The presentations also clarified the often-misunderstood timeline of how long it takes before a well can actually be drilled.

Before a lease sale even occurs (let alone permitting and drilling), extensive studies, National Environmental Policy Act reviews, public input and stakeholder consultations occur. The following BOEM slide from the forum shows the offshore process prior to leasing in more detail, including opportunities for public comment (yellow blocks) and environmental reviews (red blocks).

If a company succeeds in acquiring a lease in a competitive bid sale, it must obtain a permit to drill, conduct another NEPA review, potentially conduct resource surveys and submit 12-point surface use plans and nine-point drilling plans.

#3 Various stakeholders need to be considered in any policy decisions impacting resource development on federal lands.

The importance of consultation echoed throughout the forum as a theme from both proponents and opponents of federal oil and gas development alike. The consultation process baked into regulatory timelines allows diverse communities to weigh in from the potential leasing steps to production,. As Borromeo explained:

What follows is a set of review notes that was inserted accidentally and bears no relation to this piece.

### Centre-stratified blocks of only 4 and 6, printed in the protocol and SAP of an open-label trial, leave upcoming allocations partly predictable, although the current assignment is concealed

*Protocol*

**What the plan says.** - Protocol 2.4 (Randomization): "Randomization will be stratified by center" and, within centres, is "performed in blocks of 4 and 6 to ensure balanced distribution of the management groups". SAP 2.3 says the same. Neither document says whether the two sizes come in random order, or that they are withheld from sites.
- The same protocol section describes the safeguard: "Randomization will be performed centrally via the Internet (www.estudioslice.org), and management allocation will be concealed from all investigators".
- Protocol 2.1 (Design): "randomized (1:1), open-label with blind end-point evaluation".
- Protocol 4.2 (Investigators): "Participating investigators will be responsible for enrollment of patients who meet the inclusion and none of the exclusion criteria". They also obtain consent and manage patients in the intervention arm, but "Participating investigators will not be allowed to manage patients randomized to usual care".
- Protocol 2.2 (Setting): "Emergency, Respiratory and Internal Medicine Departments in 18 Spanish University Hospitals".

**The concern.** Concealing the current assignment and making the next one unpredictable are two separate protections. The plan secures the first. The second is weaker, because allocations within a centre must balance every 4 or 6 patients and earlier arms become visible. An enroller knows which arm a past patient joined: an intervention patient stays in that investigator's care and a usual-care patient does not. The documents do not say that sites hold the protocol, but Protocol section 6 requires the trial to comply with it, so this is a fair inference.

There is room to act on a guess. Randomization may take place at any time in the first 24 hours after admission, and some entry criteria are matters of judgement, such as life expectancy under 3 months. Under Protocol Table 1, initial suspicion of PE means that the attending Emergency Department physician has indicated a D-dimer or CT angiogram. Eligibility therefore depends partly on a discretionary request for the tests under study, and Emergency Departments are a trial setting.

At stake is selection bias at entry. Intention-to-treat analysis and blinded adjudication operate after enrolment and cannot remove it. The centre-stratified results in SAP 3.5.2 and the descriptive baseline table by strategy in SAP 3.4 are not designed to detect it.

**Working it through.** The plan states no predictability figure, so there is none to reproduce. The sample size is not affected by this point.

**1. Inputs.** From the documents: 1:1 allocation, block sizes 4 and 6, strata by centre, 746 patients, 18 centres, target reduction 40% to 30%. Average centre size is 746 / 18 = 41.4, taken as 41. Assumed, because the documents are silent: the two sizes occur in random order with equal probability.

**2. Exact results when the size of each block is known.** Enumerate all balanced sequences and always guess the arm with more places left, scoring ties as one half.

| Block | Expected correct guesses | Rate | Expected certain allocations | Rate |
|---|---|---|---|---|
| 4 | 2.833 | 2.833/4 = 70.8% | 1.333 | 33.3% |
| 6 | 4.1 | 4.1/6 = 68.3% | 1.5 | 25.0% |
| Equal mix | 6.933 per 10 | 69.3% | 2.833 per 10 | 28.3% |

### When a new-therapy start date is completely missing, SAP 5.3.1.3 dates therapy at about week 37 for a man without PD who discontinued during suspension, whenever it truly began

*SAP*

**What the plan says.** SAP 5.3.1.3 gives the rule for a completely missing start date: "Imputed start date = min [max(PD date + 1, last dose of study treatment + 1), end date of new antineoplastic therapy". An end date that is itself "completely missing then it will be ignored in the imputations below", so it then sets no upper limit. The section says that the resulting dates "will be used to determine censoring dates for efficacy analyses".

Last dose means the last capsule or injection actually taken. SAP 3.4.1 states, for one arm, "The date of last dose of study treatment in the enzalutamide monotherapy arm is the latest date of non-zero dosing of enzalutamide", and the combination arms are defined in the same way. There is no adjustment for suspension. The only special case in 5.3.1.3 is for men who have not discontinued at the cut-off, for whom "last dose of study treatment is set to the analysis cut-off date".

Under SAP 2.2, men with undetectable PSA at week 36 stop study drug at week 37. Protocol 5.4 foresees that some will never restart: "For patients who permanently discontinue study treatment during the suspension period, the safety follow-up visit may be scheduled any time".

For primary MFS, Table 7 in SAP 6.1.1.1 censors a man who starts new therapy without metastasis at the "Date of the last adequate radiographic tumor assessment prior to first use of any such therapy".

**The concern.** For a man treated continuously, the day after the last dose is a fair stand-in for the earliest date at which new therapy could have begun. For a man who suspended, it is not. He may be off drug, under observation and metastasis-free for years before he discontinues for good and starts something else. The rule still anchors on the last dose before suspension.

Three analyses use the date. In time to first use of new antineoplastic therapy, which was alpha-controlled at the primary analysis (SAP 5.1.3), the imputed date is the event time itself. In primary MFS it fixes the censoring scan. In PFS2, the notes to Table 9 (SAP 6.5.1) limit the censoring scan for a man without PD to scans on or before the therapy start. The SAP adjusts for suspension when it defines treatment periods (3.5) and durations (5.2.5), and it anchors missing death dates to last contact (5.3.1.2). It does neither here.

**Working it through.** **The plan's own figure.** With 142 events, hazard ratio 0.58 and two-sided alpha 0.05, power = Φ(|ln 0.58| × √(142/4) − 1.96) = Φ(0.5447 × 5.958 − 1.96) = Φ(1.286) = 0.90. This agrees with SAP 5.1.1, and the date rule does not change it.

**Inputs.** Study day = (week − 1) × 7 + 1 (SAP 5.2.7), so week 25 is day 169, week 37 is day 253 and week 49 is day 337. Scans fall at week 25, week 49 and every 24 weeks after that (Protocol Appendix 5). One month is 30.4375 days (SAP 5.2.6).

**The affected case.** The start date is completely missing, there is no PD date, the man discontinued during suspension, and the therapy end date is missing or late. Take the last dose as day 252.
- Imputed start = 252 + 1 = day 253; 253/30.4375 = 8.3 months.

“We want to make sure when the department consults with Alaska natives, it includes all Alaska natives, including our corporations…We don’t view this, like I said, as an either/or…We understand that the earth is changing, the climate is warming, all of that, but it needs to be a measured thought-out process. We’re very concerned that if we just turn the light switch off up here in Alaska and switch from oil and gas over to renewables, that our 200 plus native communities that are reliant on diesel generators, that are essentially on micro grids, they’re just not going to be able to step up fast enough for these renewable opportunities.”